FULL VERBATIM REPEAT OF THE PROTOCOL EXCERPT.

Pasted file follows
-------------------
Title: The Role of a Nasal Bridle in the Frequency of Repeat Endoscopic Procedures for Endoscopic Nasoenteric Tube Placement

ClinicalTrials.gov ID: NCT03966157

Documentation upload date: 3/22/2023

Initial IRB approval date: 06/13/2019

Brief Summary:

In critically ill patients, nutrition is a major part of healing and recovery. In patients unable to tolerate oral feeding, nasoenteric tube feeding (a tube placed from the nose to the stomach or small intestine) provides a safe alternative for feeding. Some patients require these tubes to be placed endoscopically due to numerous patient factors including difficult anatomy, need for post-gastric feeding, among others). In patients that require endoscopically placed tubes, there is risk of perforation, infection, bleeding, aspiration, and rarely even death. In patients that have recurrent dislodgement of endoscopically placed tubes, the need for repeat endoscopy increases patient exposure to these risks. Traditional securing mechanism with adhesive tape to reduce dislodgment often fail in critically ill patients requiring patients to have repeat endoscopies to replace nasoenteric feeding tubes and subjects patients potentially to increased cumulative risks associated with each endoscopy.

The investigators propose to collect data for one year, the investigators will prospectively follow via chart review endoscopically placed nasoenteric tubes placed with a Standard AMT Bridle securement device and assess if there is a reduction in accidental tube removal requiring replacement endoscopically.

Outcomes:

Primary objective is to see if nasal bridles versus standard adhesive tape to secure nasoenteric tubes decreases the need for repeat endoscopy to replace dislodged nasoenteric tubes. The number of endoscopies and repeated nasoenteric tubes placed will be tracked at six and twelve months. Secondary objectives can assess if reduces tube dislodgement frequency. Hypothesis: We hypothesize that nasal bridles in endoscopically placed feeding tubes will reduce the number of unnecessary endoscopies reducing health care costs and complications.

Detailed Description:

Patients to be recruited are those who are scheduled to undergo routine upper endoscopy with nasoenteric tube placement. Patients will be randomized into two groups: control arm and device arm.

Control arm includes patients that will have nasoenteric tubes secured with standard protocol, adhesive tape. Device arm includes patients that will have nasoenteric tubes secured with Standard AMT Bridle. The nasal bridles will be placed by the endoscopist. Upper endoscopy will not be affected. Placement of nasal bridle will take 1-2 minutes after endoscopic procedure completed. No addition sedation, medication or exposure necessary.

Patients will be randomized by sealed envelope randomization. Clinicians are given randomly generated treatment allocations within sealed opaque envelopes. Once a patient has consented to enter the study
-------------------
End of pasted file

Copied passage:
Title: The Role of a Nasal Bridle in the Frequency of Repeat Endoscopic Procedures for Endoscopic Nasoenteric Tube Placement

ClinicalTrials.gov ID: NCT03966157

Documentation upload date: 3/22/2023

Initial IRB approval date: 06/13/2019

Brief Summary:

In critically ill patients, nutrition is a major part of healing and recovery. In patients unable to tolerate oral feeding, nasoenteric tube feeding (a tube placed from the nose to the stomach or small intestine) provides a safe alternative for feeding. Some patients require these tubes to be placed endoscopically due to numerous patient factors including difficult anatomy, need for post-gastric feeding, among others). In patients that require endoscopically placed tubes, there is risk of perforation, infection, bleeding, aspiration, and rarely even death. In patients that have recurrent dislodgement of endoscopically placed tubes, the need for repeat endoscopy increases patient exposure to these risks. Traditional securing mechanism with adhesive tape to reduce dislodgment often fail in critically ill patients requiring patients to have repeat endoscopies to replace nasoenteric feeding tubes and subjects patients potentially to increased cumulative risks associated with each endoscopy.

The investigators propose to collect data for one year, the investigators will prospectively follow via chart review endoscopically placed nasoenteric tubes placed with a Standard AMT Bridle securement device and assess if there is a reduction in accidental tube removal requiring replacement endoscopically.

Outcomes:

Primary objective is to see if nasal bridles versus standard adhesive tape to secure nasoenteric tubes decreases the need for repeat endoscopy to replace dislodged nasoenteric tubes. The number of endoscopies and repeated nasoenteric tubes placed will be tracked at six and twelve months. Secondary objectives can assess if reduces tube dislodgement frequency. Hypothesis: We hypothesize that nasal bridles in endoscopically placed feeding tubes will reduce the number of unnecessary endoscopies reducing health care costs and complications.

Detailed Description:

Patients to be recruited are those who are scheduled to undergo routine upper endoscopy with nasoenteric tube placement. Patients will be randomized into two groups: control arm and device arm.

Control arm includes patients that will have nasoenteric tubes secured with standard protocol, adhesive tape. Device arm includes patients that will have nasoenteric tubes secured with Standard AMT Bridle. The nasal bridles will be placed by the endoscopist. Upper endoscopy will not be affected. Placement of nasal bridle will take 1-2 minutes after endoscopic procedure completed. No addition sedation, medication or exposure necessary.

Patients will be randomized by sealed envelope randomization. Clinicians are given randomly generated treatment allocations within sealed opaque envelopes. Once a patient has consented to enter the study